Defining continuity of a function using metric spaces and open sets.

I have just been introduced to metric spaces.

A function $f: M \rightarrow N$ between metric spaces $(M,d_M)$ and $(N,d_N)$ is continuous at $x$ if $\forall$ $\epsilon >0$ $\exists \delta >0$ s.t $\forall y$ s.t $d_M(x,y)<\delta$

$d_N(f(x),f(y))<\epsilon$

In terms of open sets this can be written as $f$ is continuous at $x$ if $\forall$ $\epsilon >0$ $\exists \delta >0$ s.t $f(B_M(x,\delta)) \subseteq B_N(f(x), \epsilon)$.

The problem I have now is why we can now do: $\forall$ $\epsilon >0$ $\exists \delta >0$ s.t $(B_M(x,\delta)) \subseteq f^{-1}(B_N(f(x), \epsilon))$.

1) Why is it we can do this- how do we know that $f$ is even invertible?

2) Why can we deduce: $f$ is cont at $x$ if whenever $f(x)$ is an interior point of $U \subseteq N$ , $x$ is an interior point of $f^{-1}(U) \subseteq M$

• For a general function $f:M\to N$ and $A\subseteq N$, we define $f^{-1}(A)$ as $f^{-1}(A)=\{x\in M|f(x)\in A\}$. We don't require $f$ to be invertible in the conventional sense. – Ben Sheller Oct 16 '15 at 7:19
• @BenS. How come we don't require this? – Arcane1729 Oct 16 '15 at 7:22
• Because we can use this definition for an arbitrary function $f:M\to N$ without making any assumptions about it being, for example, injective. – Ben Sheller Oct 16 '15 at 7:23
• "We don't require this" because this is the definition. – Did Oct 16 '15 at 7:23

Note that to define inverse images of subsets $B \subseteq N$, $f$ need not be invertible, one defines for any $B \subseteq N$: $$f^{-1}[B] := \{x \in M : f(x) \in B \}$$ and calls it the inverse image of $B$ under $f$. One has for subsets $A \subseteq M$, $B \subseteq N$: \begin{align*} f[A] \subseteq B &\iff \forall x \in A: f(x) \in B\\ &\iff \forall x \in A: x \in f^{-1}[B]\\ &\iff A \subseteq f^{-1}[B] \end{align*} That is $$f\bigl[B_M(x,\delta)\bigr] \subseteq B_N\bigl(f(x), \epsilon)\bigr) \iff B_M(x,\delta) \subseteq f^{-1}\Bigl[B_N\bigl(f(x), \epsilon)\bigr)\Bigr]$$ For (2) let $\epsilon > 0$, then $f(x)$ is an interior point of $U := B_M(f(x), \epsilon)$, hence $x$ is interior in $f^{-1}[U]$, so there is $\delta > 0$ with $B_N(x,\delta) \subseteq f^{-1}[B_M(f(x),\epsilon)]$, and that implies continuity by the above.

Addendum: To answer the point highlighted in Arcane's comment, an addition: Note that we have two statements, namely:

(1) For every $\epsilon > 0$, there is an $\delta > 0$ such that $B_M(x, \delta) \subseteq f^{-1}\bigl[B_N(f(x), \epsilon)\bigr]$.
(2) For every $U$ such that $f(x)$ is an interior point of $U$, $x$ is an interior point of $f^{-1}[U]$.

(1) talks about the specific open sets, the balls, (2) about general subsets. Note first that being interior to $U$, means that there is a ball around $f(x)$ such that $B_N(f(x), \epsilon) \subseteq U$, and by monotonicity of taking inverse images, this implies $f^{-1}[B_N(f(x), \epsilon)] \subseteq f^{-1}[U]$, and (2) that in the above proof of (2) $\implies$ (1) we used the general assumption (for all subsets $U$ ...) for the specific $U := B_N(f(x), \epsilon)$. When we prove now the other direction, we must use the above statement about monotonicity to get from a general $U$ to an open ball we know something about:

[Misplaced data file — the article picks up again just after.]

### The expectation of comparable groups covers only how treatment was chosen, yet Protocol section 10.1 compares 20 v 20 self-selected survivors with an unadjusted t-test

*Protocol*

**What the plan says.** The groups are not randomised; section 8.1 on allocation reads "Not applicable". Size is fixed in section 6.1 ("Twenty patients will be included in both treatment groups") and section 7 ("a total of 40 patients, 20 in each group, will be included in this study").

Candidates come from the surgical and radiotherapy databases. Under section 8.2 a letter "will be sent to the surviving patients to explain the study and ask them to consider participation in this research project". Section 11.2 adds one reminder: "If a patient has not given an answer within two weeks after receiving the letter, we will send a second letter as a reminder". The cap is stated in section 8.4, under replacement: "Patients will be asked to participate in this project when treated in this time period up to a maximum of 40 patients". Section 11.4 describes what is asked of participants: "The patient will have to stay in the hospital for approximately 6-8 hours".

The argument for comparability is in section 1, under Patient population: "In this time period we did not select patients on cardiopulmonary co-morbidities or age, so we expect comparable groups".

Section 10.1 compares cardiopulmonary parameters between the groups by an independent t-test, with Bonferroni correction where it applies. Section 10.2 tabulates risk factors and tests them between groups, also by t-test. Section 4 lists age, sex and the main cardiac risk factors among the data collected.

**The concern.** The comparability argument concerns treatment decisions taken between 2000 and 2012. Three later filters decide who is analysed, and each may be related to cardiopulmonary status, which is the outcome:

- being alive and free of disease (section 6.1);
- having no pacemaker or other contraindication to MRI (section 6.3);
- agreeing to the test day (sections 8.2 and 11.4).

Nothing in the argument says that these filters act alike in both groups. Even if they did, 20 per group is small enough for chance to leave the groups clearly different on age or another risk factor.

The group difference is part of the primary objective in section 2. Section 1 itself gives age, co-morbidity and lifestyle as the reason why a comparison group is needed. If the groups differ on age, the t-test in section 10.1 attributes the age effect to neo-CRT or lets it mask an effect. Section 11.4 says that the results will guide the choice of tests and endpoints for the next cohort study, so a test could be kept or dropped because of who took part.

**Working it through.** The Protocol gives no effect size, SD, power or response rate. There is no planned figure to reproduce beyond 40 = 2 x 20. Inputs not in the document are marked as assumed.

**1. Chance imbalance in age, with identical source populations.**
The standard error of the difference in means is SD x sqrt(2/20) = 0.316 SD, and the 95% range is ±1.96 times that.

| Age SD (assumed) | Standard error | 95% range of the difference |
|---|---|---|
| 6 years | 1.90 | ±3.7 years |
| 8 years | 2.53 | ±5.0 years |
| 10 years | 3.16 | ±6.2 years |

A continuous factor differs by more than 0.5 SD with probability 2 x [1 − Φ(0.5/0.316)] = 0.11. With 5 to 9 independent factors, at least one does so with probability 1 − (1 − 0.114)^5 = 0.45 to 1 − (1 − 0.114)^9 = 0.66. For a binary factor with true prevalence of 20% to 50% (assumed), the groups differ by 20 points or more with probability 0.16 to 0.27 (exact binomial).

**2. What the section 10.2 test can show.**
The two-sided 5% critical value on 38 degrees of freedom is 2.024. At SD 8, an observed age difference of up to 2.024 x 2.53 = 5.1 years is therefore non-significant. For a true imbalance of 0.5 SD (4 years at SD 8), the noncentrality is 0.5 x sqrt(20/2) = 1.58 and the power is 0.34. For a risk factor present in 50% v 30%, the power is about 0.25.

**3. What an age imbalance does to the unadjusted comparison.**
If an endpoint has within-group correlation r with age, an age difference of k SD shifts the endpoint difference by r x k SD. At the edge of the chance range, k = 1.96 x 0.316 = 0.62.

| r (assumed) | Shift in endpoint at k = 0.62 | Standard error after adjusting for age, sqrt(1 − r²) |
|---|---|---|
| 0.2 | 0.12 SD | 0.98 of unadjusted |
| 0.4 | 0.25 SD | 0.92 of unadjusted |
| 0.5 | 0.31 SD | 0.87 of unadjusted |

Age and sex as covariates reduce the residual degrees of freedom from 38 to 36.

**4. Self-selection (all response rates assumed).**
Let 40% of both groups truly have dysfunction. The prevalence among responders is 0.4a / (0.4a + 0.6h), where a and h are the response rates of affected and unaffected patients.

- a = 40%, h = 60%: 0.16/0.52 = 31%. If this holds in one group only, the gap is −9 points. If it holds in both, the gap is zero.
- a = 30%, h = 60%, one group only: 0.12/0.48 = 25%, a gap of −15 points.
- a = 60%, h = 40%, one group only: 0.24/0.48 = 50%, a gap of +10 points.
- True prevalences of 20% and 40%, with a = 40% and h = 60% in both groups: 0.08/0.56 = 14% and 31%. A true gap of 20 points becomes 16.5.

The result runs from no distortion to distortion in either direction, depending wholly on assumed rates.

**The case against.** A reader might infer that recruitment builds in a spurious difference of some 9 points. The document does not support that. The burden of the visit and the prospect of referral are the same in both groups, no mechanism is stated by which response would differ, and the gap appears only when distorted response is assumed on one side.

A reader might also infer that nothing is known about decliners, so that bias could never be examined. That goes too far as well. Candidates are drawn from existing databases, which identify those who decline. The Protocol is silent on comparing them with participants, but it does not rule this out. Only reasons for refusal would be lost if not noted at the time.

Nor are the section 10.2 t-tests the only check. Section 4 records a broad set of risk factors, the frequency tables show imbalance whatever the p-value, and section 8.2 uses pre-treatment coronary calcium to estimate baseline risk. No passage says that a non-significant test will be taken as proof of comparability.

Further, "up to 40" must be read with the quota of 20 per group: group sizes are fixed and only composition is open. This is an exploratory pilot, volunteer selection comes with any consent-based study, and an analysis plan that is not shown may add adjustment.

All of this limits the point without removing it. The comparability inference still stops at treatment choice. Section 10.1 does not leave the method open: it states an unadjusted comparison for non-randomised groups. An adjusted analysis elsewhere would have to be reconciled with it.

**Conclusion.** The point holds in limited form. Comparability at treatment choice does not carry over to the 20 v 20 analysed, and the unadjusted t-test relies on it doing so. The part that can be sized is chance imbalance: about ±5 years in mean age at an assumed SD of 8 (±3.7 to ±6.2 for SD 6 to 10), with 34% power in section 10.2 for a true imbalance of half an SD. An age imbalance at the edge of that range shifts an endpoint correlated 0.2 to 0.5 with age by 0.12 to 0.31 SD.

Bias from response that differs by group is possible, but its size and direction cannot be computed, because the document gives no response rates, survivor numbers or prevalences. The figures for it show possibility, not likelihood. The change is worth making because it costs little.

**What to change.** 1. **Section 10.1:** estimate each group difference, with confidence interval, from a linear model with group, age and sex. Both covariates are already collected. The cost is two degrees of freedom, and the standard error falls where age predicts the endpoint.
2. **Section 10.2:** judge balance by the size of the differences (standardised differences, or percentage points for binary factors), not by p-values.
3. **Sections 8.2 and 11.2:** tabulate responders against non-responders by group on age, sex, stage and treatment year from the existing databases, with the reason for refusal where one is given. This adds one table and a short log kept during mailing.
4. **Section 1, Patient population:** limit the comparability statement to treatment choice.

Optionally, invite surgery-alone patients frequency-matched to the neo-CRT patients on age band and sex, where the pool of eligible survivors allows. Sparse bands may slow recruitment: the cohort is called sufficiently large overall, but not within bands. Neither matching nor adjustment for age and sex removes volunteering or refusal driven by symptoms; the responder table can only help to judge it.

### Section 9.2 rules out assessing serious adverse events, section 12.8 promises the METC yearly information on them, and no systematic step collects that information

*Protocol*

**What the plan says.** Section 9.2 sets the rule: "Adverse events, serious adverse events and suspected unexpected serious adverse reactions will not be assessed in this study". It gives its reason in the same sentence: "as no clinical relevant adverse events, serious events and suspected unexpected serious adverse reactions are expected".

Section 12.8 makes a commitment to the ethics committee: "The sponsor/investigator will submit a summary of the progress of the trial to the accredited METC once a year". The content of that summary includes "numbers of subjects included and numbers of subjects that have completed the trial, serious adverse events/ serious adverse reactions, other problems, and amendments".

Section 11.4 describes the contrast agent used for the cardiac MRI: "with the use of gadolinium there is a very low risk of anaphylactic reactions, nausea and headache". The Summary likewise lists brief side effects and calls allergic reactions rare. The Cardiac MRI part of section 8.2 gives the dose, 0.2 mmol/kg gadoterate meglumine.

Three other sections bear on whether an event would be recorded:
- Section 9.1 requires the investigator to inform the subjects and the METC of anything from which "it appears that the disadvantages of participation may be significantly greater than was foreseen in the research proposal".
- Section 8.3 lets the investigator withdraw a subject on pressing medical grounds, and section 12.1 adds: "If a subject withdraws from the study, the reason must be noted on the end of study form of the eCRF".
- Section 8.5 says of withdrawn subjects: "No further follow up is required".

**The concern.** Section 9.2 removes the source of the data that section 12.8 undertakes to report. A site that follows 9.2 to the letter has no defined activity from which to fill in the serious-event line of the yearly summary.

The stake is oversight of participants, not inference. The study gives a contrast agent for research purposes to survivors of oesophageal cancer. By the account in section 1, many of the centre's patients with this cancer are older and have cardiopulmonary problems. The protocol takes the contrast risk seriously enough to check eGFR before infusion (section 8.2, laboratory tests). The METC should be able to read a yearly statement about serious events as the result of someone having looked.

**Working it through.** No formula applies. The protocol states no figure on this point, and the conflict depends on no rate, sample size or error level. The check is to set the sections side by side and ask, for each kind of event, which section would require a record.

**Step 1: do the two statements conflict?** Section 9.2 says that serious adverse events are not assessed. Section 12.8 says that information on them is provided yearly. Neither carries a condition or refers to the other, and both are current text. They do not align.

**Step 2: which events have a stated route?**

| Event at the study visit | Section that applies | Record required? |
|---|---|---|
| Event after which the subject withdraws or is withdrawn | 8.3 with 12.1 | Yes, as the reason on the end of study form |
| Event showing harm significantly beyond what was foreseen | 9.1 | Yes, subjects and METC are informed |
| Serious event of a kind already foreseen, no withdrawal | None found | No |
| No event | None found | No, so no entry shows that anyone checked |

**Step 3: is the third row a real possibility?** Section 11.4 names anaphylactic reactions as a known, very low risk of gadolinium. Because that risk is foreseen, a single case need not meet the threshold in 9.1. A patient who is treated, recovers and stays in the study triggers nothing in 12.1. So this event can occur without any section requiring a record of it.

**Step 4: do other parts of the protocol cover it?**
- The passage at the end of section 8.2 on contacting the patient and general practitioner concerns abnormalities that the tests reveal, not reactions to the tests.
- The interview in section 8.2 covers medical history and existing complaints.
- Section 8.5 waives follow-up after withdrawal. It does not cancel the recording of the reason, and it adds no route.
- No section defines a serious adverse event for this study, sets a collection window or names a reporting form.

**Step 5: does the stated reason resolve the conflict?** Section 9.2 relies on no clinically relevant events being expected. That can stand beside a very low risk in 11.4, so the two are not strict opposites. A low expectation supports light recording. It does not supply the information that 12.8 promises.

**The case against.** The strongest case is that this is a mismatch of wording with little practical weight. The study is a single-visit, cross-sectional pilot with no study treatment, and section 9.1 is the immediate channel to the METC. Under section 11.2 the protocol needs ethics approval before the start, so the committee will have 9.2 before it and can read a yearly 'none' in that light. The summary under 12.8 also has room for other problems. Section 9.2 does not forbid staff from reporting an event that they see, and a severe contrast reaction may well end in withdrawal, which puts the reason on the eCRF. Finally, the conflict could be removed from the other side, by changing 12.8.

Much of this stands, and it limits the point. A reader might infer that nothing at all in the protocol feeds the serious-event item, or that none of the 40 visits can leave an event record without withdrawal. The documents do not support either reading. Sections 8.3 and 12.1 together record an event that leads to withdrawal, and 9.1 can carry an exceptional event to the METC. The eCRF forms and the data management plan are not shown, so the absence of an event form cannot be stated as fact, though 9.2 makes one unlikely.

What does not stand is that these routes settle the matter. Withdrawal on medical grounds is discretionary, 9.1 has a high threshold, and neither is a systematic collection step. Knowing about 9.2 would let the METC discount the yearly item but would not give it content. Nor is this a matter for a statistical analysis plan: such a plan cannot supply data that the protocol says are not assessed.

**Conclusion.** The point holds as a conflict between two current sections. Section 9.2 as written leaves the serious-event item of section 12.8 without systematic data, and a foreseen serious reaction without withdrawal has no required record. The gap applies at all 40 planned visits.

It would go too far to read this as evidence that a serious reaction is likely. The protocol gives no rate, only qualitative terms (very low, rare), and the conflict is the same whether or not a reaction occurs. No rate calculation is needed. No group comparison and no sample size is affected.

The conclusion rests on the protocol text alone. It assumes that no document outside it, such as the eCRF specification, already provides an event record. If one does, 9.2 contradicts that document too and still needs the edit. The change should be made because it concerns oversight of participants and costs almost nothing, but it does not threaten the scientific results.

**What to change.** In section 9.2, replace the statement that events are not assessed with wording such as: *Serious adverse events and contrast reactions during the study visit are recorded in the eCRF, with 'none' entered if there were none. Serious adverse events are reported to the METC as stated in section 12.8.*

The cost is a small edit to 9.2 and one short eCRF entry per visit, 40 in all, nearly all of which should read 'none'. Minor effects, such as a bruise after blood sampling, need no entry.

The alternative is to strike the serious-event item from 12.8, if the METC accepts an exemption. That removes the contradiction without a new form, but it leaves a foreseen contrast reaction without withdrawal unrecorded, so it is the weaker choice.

Suppose (1) holds. To prove (2), let $U$ be an subset of $N$ such that $f(x)$ is an interior point of $U$. Then there is $\epsilon > 0$ such that $B_N(f(x),\epsilon) \subseteq U$ (definition of being interior point). Monotonicity gives $$f^{-1}\bigl[B_N(f(x), \epsilon)\bigr] \subseteq f^{-1}[U]$$ and by (1) there is an $\delta > 0$ such that $$B_M(x, \delta) \subseteq f^{-1}\bigl[B_N(f(x), \epsilon)\bigr] \subseteq f^{-1}[U]$$ hence $B_M(x, \delta) \subseteq f^{-1}[U]$, which means that $x$ is interior in $f^{-1}[U]$. So (2) holds.

So (1) and (2) equivalently describe $f$'s continuity at a point $x \in M$. The more general description has its advantaganges, for one can define continuity in even more general spaces then metric spaces, where one does not have balls (as one does not have distances), but can talk about interior points (these spaces are called topological spaces).

• But why can we get rid of $B_M(x,\delta)$ and $B_N(f(x),\epsilon)$ and replace with $U$ and $f^{-1}(U)$- you have answered my question btw but now I'm highlighting the arbitrary nature of $U$. Why can we have so much freedom in our subset $U$ - the definition of continuity depends specifically on the $\epsilon$ ball around $f(x)$ and the $\delta$ ball around $x$ doesn't it? – Arcane1729 Oct 16 '15 at 8:07
• @Arcane1729 Added something. – martini Oct 16 '15 at 8:58
• Hi Martini - I understand your amendment showing the other direction. Thank you. However ,You said in the original that you were doing: Whenever $f(x)$ is an interior point of $U \subseteq N$ then $x$ is an interior point of $f^{-1}(U) \subseteq M$ $\Rightarrow$ $f$ is continuous or as you say $2$ $\Rightarrow$ $1$ but even in this direction you did not take an arbitrary $U$. You chose $U$ to be $B_N(f(x),\epsilon)$ - do you mean that the result for arbitrary $U$ should follow easily but I'm not seeing it? – Arcane1729 Oct 16 '15 at 12:06

1) $f$ does not need to have an inverse, here $f^{-1}(V)=\{x \in M, f(x) \in V \subset N\}$. It is just a question of notation.

2) This is a particular case of a more general definition of continuity, $f$ is continuous if for every open set ($V \subset N$), the preimage of that open set ($f^{-1}(V) \subset M$) is also an open set. If the hypothesis holds, you can consider an open ball centered at $f^{-1}(x)$ contained in $f^{-1}(U)$ and applying $f$ to that ball you get the desired result.